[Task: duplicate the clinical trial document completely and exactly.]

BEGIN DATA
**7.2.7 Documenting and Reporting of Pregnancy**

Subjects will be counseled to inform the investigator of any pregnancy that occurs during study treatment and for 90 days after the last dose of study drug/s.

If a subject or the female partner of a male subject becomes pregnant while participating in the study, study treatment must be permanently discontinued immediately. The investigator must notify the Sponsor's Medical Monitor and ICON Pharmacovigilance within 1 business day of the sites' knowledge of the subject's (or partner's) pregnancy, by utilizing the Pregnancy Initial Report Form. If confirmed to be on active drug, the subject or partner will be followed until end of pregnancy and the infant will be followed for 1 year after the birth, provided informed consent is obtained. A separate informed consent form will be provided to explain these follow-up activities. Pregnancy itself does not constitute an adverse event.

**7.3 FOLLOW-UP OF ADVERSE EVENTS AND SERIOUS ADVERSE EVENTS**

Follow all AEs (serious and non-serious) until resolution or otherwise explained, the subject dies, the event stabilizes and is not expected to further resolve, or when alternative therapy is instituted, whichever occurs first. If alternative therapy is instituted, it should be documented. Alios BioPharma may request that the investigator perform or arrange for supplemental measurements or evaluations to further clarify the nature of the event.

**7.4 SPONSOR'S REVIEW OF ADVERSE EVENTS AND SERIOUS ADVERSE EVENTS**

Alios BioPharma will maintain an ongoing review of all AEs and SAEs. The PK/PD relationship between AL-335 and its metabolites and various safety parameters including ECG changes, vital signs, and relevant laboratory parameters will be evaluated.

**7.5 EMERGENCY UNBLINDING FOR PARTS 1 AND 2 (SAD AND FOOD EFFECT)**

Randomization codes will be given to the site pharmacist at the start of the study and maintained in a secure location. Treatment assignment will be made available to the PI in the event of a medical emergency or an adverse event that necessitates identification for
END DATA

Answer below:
**7.2.7 Documenting and Reporting of Pregnancy**

Subjects will be counseled to inform the investigator of any pregnancy that occurs during study treatment and for 90 days after the last dose of study drug/s.

If a subject or the female partner of a male subject becomes pregnant while participating in the study, study treatment must be permanently discontinued immediately. The investigator must notify the Sponsor's Medical Monitor and ICON Pharmacovigilance within 1 business day of the sites' knowledge of the subject's (or partner's) pregnancy, by utilizing the Pregnancy Initial Report Form. If confirmed to be on active drug, the subject or partner will be followed until end of pregnancy and the infant will be followed for 1 year after the birth, provided informed consent is obtained. A separate informed consent form will be provided to explain these follow-up activities. Pregnancy itself does not constitute an adverse event.

**7.3 FOLLOW-UP OF ADVERSE EVENTS AND SERIOUS ADVERSE EVENTS**

Follow all AEs (serious and non-serious) until resolution or otherwise explained, the subject dies, the event stabilizes and is not expected to further resolve, or when alternative therapy is instituted, whichever occurs first. If alternative therapy is instituted, it should be documented. Alios BioPharma may request that the investigator perform or arrange for supplemental measurements or evaluations to further clarify the nature of the event.

**7.4 SPONSOR'S REVIEW OF ADVERSE EVENTS AND SERIOUS ADVERSE EVENTS**

Alios BioPharma will maintain an ongoing review of all AEs and SAEs. The PK/PD relationship between AL-335 and its metabolites and various safety parameters including ECG changes, vital signs, and relevant laboratory parameters will be evaluated.

**7.5 EMERGENCY UNBLINDING FOR PARTS 1 AND 2 (SAD AND FOOD EFFECT)**

Randomization codes will be given to the site pharmacist at the start of the study and maintained in a secure location. Treatment assignment will be made available to the PI in the event of a medical emergency or an adverse event that necessitates identification for